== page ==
Action: Increase crop diversity to benefit birds
A before-and-after study in the UK found that more barnacle geese Branta leucopsis used a site after the amount of land used to grow cereals was reduced and other interventions were used.
Farmland heterogeneity is thought to be key in determining on-farm biodiversity (Benton et al. 2003). Therefore, increasing the range of different crops grown in a given year may increase the biological value of a farm.
Benton, T.G., Vickery, J.A. & Wilson, J.D., 2003. Farmland biodiversity: is habitat heterogeneity the key? Trends in Ecology & Evolution, 18, 182–188.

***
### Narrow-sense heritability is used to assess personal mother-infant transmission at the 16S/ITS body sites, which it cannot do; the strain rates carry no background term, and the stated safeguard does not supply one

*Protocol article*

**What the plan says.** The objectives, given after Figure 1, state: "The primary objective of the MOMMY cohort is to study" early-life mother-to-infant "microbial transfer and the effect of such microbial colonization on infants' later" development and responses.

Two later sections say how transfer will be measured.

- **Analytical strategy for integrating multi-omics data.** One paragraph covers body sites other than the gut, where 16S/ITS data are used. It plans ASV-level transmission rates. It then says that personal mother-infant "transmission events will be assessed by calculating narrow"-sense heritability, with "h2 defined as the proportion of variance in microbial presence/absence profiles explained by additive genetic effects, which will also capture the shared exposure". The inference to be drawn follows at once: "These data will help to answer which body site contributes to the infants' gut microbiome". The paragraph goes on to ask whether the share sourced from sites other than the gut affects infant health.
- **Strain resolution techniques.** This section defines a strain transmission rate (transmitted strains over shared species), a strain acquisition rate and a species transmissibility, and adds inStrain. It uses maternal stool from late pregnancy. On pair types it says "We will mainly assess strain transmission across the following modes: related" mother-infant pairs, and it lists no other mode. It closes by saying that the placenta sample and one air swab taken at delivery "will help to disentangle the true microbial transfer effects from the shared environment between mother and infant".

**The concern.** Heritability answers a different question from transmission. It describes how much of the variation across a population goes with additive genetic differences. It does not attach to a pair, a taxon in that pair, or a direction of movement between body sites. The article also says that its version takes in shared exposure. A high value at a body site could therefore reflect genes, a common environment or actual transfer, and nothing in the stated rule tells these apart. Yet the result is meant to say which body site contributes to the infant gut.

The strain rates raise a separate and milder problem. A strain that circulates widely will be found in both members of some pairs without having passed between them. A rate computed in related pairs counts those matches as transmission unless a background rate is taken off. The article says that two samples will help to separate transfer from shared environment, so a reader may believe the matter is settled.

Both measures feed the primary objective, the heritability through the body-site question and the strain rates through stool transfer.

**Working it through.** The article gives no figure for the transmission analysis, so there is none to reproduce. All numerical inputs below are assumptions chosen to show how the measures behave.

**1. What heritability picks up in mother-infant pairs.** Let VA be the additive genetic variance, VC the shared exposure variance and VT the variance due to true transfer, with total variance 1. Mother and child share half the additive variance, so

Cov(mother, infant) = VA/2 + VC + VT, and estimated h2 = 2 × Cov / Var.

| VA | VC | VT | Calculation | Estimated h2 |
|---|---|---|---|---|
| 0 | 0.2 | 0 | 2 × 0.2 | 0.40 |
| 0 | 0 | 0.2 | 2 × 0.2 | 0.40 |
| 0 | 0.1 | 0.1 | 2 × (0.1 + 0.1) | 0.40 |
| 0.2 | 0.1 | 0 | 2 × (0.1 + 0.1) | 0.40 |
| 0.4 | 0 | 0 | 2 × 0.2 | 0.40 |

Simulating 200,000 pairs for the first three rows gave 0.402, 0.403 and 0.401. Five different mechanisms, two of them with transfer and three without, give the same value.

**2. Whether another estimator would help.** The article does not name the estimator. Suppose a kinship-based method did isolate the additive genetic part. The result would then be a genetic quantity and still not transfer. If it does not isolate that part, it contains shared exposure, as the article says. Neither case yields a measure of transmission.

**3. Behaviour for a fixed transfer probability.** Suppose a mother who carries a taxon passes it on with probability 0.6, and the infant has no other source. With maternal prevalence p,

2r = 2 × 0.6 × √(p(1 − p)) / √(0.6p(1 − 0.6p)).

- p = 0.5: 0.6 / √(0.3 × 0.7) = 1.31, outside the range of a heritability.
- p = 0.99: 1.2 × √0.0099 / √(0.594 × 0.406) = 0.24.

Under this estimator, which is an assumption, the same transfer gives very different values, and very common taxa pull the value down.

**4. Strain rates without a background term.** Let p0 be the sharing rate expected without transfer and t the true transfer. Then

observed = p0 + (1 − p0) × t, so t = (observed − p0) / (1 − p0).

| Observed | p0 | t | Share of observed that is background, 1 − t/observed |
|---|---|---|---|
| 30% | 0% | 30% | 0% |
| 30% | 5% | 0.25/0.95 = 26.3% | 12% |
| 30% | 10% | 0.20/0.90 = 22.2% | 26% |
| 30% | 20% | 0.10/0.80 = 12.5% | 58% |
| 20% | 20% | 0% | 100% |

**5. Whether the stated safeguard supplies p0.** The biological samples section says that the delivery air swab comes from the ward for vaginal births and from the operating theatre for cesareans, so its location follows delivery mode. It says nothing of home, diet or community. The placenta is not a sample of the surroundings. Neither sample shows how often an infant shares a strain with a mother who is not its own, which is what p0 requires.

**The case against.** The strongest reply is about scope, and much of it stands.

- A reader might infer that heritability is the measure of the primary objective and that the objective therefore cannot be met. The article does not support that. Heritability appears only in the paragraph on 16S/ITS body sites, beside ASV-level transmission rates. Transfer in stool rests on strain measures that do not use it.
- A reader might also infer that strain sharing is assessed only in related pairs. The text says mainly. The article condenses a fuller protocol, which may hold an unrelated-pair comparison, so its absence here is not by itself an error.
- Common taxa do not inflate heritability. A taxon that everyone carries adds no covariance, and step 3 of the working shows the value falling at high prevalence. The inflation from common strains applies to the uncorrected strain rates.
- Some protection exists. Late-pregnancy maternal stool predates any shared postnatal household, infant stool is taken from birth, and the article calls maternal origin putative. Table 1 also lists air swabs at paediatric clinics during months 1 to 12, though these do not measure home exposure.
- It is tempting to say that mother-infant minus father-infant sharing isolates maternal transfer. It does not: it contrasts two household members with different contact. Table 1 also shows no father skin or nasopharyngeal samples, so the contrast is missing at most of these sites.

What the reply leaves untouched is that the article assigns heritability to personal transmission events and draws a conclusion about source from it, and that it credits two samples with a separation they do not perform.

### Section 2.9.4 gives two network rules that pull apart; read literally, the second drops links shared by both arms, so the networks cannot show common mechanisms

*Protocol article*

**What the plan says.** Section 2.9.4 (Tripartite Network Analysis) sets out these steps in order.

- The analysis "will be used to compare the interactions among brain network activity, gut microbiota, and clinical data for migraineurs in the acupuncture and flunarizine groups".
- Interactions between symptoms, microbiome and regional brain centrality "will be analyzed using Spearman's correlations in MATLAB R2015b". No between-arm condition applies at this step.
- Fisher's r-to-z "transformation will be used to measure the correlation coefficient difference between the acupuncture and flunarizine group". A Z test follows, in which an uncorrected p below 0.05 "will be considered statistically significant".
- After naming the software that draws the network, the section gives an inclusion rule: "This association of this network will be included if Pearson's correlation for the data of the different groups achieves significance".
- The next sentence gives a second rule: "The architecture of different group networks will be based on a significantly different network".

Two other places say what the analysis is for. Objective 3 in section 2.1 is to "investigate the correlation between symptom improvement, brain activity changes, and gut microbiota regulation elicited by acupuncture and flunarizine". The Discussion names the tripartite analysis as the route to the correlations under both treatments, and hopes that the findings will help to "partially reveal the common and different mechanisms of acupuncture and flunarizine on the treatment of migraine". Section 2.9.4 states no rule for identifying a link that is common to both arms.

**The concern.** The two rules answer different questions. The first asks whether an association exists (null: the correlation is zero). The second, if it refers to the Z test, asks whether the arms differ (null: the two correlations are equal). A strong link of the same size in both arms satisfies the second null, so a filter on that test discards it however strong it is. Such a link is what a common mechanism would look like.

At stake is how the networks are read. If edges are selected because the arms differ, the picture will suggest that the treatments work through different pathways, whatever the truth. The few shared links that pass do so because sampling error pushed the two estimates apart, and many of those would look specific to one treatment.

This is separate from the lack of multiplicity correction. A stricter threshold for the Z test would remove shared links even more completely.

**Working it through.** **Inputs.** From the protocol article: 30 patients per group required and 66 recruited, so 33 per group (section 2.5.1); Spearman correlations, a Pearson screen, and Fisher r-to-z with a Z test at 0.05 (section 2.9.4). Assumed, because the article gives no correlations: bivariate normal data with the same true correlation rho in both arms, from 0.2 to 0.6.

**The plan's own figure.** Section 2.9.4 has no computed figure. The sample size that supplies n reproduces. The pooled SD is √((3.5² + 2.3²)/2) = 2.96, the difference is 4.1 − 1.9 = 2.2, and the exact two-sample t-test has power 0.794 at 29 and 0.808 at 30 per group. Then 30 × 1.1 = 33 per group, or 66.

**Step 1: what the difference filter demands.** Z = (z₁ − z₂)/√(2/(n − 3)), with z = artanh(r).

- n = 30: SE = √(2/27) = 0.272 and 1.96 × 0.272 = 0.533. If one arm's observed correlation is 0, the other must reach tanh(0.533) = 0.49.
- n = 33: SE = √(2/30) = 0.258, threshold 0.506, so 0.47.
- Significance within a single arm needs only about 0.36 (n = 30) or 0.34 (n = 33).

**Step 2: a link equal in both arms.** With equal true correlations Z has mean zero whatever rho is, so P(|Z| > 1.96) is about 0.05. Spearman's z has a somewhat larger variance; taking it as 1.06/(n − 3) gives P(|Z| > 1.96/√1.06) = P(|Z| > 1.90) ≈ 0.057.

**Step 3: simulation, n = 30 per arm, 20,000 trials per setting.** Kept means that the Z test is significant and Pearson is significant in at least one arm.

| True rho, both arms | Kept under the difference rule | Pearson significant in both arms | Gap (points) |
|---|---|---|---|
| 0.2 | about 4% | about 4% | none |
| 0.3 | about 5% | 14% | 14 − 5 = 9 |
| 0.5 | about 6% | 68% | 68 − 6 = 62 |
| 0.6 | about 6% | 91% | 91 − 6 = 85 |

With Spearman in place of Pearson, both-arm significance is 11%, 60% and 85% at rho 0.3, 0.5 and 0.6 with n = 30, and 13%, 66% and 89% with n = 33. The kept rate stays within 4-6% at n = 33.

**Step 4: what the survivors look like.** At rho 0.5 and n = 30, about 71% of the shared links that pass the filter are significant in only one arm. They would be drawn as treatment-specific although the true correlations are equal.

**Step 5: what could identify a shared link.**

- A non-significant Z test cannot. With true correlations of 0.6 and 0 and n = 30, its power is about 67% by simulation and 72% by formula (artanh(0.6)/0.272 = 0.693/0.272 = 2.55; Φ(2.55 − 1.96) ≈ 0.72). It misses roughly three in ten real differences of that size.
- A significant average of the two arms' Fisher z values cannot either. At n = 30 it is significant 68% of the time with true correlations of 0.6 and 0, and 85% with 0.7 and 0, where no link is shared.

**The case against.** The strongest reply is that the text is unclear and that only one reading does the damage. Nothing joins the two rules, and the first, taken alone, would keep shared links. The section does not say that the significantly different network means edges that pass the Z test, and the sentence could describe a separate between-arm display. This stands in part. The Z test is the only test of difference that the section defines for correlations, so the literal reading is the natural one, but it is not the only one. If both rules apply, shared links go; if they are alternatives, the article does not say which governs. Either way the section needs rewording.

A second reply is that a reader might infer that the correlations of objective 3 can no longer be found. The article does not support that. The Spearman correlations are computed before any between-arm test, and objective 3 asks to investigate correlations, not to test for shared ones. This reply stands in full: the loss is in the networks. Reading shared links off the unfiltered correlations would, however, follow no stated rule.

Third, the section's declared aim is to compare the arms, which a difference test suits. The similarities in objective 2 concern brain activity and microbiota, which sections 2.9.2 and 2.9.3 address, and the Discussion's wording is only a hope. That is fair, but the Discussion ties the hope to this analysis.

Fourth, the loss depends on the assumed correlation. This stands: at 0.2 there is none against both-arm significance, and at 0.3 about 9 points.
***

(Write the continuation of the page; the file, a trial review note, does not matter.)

Supporting evidence from individual studies
A before-and-after study in Dumfries, southern Scotland (Owens 1977), found that the number of barnacle geese Branta leucopsis on a mixed agricultural site and nature reserve increased from 3,200 in 1970 to 6,000 in 1975 following a reduction in the amount of cereals grown on arable land. From 1970 onwards, only 16.7% of the 50 ha of arable land was used for cereals. In addition, all cereals were undersown (see ‘Undersow spring cereals’) and no stock were allowed to graze on the arable land after November (see ‘Reduce grazing intensity on permanent grassland’).